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Global economy improving but caution needed on recovery - RBA

Wed Aug 19 17:38:09 EST 2009

SYDNEY, Aug 19 AAP - The Reserve Bank of Australia (RBA) says confidence in the global economy is improving, but it urged caution about recovery in a very challenging environment.

RBA assistant governor (financial system) Malcolm Edey said in a speech on Wednesday that a rebound in major equity markets since March, a lift in business and consumer confidence and a narrowing of credit market spreads indicated investors were becoming optimistic about the global economy.

"I have to give the usual caution that the situation is still very uncertain, and further setbacks are still possible," Dr Edey told the Financial System Developments in Australia Forum in Sydney.

"But, without making predictions, it's reasonable to say there are encouraging signs now that confidence is improving."

The Australian banking system had been "more resilient" than overseas counterparts during the crisis between September 2008 and March this year, as exemplified by their profitability, Dr Edey said.

"This is not always a popular point to make, but it's a great advantage during an economic downturn to have a banking system that remains profitable and is able to continue lending," he said.

"In 2008, the major banks in the US and Europe moved sharply into loss, though some have returned to profit this year.

"Australian banks, in contrast, have so far experienced only a small decline in their aggregate profitability, and they continue to earn a high rate of return on shareholders equity overall."

Dr Edey said local banks had stronger balance sheets heading into the crisis period around September 2008, with less exposure to high-risk assets than most of their overseas counterparts.

"This has been particularly evident in banks' lending for housing," he said.

"Although there has been some pick-up in housing loan arrears for Australian banks, the overall impairment rate remains very low.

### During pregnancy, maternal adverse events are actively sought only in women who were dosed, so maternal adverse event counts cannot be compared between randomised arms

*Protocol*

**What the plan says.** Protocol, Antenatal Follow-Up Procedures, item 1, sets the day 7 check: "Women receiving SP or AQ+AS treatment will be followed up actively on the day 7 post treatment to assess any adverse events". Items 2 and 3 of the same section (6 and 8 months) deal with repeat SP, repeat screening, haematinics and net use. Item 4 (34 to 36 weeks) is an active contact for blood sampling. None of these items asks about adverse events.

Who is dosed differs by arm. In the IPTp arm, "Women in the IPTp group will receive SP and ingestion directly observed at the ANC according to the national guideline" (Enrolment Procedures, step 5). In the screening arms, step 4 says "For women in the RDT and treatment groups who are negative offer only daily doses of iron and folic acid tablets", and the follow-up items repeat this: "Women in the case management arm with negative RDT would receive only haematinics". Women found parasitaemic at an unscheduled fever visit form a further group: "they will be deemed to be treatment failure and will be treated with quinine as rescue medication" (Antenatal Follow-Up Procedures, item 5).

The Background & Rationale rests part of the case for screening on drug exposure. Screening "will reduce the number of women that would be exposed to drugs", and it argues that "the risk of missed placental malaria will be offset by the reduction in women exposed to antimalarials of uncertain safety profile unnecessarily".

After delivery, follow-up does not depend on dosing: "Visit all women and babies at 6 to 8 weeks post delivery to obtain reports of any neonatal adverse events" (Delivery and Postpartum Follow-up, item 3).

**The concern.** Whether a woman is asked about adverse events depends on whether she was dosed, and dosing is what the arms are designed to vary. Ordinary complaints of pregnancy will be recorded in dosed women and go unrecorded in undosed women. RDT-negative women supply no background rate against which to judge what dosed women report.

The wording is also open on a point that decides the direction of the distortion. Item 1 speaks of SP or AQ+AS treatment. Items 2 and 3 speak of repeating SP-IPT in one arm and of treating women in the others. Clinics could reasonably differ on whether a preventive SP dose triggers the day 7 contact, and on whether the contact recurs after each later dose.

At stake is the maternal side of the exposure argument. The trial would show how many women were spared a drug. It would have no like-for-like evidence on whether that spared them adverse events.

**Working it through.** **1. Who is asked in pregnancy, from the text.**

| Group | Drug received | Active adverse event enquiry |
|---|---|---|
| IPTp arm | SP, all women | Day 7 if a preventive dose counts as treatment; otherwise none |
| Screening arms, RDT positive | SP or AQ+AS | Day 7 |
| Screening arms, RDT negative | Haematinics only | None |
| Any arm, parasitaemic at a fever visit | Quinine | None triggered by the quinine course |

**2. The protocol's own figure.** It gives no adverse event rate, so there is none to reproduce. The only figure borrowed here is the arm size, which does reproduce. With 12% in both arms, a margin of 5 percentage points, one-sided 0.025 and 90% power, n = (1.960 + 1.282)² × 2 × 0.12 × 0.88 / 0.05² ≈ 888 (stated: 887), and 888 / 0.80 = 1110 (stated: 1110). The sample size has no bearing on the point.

"It currently stands at just over 0.6 per cent."

While the rate of impaired loans was expected to rise, it was significantly below comparable rates in other nations.

"In the United States, for example, the legacy of high-risk lending has contributed to a build-up in non-performing housing loans from less than one per cent of the bank's loan book to five per cent," he said.

"In the UK, the figure is around three per cent."

The international crisis has caused the main discomfort to Australian banks and other deposit-takers through the upheaval to wholesale credit markets, Dr Edey said.

"One important consequence of that has been an increase in banks' wholesale funding costs relative to the cash rate," he said.

"Heightened competition for deposits has also added to relative funding costs."

Beneficiaries of the federal government's deposit guarantee scheme introduced last November were smaller banks in Australia, Dr Edey said.

"If we look at the absolute levels of deposits ... it makes it clear that, proportionately, the regional and other smaller Australian banks experienced the largest growth in deposits in the period after the guarantee was announced," he said.

Governments around the world were working towards financial regulation where banks would need to have more capital and to take less risk, Dr Edey said.

"Regulators will be asking for higher liquidity resources," he said.

"They will be paying greater attention to the way risks interact across the financial system, in addition to the conventional focus on the safety of individual institutions."